Across the country, law enforcement agencies are using emerging tech to gather an unprecedented amount of data to drive down crime statistics. But are their efforts actually making a difference?
In 2017, the Chicago Police Department created six high-tech police hubs located throughout the city’s more crime-ridden neighborhoods. Dubbed “Strategic Decision Support Centers,” the hubs are a blend of human expertise and high-end technology, including surveillance cameras, gunshot detection platforms, predictive mapping and data analytics.
Since the centers went live, crime in adjacent neighborhoods has gone down. In two of the districts that have had some of the city’s highest crime rates, the decline in crime rates has been so significant, the numbers are helping to drive down the city’s overall crime numbers. “Before this project started, I would have said there’s no way technology can have this kind of impact,” said Jonathan Lewin, chief of CPD’s Bureau of Technical Services. “But it does.”
Chicago’s experience highlights the advances that law enforcement has made not just in adopting new, high-tech crime-fighting tools, but also with integrating the various tools, systems and platforms and then turning massive amounts of data into intelligence that can make cities safer. Some of Chicago’s technology has been around for a while. Some of it is new. What’s different is how CPD has optimized and integrated it with human experts, according to Lewin. “There’s a daily intelligence cycle we didn’t have before that leverages all of this information,” he said.
But, as experts will tell you, it’s too simplistic to suggest that technology is solving the country’s crime problem. “Technology is a piece of a larger puzzle, and so you can have the greatest piece of technology, but if you don’t implement it well, it’s not going to have its intended effect,” said Dave McClure, a research associate at the Urban Institute. “The good news is that the police are getting better at turning data into useful information.”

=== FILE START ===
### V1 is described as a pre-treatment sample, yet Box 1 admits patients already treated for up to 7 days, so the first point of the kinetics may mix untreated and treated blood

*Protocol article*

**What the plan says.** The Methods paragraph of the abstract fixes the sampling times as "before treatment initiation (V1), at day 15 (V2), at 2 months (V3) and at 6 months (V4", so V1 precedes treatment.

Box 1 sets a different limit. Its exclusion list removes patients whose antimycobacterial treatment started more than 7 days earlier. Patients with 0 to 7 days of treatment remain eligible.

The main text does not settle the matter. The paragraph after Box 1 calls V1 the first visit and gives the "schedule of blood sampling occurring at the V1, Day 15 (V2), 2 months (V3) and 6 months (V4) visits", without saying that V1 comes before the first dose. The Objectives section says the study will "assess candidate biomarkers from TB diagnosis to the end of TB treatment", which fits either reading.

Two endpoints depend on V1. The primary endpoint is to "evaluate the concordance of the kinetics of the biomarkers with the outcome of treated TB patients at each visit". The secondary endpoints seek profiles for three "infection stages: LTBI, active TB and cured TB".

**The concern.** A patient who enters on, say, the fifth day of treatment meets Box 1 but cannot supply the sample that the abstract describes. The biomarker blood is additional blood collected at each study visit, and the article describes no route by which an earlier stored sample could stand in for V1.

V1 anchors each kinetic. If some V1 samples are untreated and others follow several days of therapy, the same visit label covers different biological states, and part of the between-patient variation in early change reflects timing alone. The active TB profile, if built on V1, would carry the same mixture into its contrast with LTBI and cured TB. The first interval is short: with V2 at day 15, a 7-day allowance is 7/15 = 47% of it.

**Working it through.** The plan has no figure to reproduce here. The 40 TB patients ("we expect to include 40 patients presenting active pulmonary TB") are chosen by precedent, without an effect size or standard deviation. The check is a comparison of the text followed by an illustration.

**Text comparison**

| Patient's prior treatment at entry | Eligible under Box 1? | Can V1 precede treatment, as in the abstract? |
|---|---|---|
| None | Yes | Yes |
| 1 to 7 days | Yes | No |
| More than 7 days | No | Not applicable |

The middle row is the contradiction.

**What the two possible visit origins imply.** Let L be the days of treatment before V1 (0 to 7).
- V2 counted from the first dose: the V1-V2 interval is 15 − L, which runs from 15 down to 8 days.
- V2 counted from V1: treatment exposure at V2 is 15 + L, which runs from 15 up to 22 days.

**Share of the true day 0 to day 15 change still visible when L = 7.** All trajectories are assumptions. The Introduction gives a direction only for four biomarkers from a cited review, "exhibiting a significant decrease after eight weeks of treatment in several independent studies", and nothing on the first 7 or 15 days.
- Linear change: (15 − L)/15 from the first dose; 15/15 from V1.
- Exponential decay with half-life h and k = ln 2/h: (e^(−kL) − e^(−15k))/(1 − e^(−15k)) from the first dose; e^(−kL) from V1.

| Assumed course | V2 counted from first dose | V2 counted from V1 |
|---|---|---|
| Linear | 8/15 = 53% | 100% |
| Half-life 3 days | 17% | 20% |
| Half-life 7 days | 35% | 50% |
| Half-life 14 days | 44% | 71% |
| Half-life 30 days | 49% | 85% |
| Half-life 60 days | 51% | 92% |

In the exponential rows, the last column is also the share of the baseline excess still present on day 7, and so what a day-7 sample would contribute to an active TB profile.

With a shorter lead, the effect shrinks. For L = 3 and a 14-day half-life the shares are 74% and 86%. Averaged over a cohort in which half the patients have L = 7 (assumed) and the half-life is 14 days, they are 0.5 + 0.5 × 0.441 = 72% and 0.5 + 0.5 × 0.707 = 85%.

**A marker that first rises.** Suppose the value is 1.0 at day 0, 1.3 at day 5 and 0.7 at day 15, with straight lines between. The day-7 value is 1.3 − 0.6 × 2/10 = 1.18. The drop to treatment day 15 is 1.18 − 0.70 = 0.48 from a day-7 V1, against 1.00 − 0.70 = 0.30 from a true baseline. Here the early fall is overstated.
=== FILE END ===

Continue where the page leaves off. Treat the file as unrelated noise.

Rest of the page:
For anyone who remembers the surge in crime, especially murders, during the 1970s and ’80s, the precipitous drop in the crime rate over the past 25 years is nothing short of remarkable. The national crime rate peaked in 1991 at 5,856 crimes per 100,000 people, according to the Brennan Center for Justice. By 2016, the overall crime rate had declined to 2,857 offenses per 100,000, less than half of what it was in 1991. While some cities have seen increases in violent crime and murder in recent years, there is no evidence that the public safety gains of the past 25 years are being reversed, according to the center.
Records Management: Old Tech Gets a Makeover
They are neither trendy nor cutting edge. But they could be called the workhorse of law enforcement. Records management systems have been in the back rooms of law enforcement agencies for many years, but Dave McClure, research associate for the Urban Institute, argues they can have a major impact on police operations that will grow as better standards make the information they contain more useful in reducing crime.
“The original purpose of records management systems was to pull up notes about individual cases,” said McClure. “But interest grew to make comparisons across cases.” Unfortunately, many of the original systems weren’t designed to do that. However, police agencies now see the value in sharing information between agencies, because crime doesn’t stop at a city’s border. “Data sharing between agencies’ RMSs will turn police data into a commodity,” he said. “Instead of being agency specific, police data can now be mapped across systems and shared. That will open up unbelievable possibilities.”
Progress around data standards is advancing, according to McClure, but more needs to be done. Data sharing between agencies will be a heavy lift, however. That’s because individual cases have unique characteristics that may be hard to standardize. But the payoff could be huge: lower RMS costs overall, because there’s less likelihood of vendor lock-in for agencies, and less likelihood of criminals and their crimes slipping through the cracks.
During this period of declining crime rates, city budgets for policing have steadily grown. In 1977, state and local governments spent $58 billion on police and corrections, according to the Urban Institute. Today, the U.S. spends $100 billion on policing and another $80 billion on corrections, according to a 2017 report from Statista, an online statistics and market research firm.
What individual cities spend on policing varies significantly. Oakland, Calif., spends 41 percent of its general fund on policing, while New York City spends a modest 8.2 percent on law enforcement, according to Statista. Whatever the policing expenditure, city and county law enforcement agencies have increased their investments in technology. Globally, law enforcement agencies are expected to spend $11.6 billion on software tools and systems, according to MarketsandMarkets, an online B2B market research firm. Spending is expected to grow at an annual rate of 9.3 percent, reaching $18.1 billion by 2023.
While figures on what U.S. local and state governments spend on policing technology are hard to come by, the global growth in law enforcement tech spending has been driven by evolving policies that focus on community policing and by advances in software for mapping, various types of surveillance and analytics. For cities that can afford the new policing technology, it’s the dawning of a new era.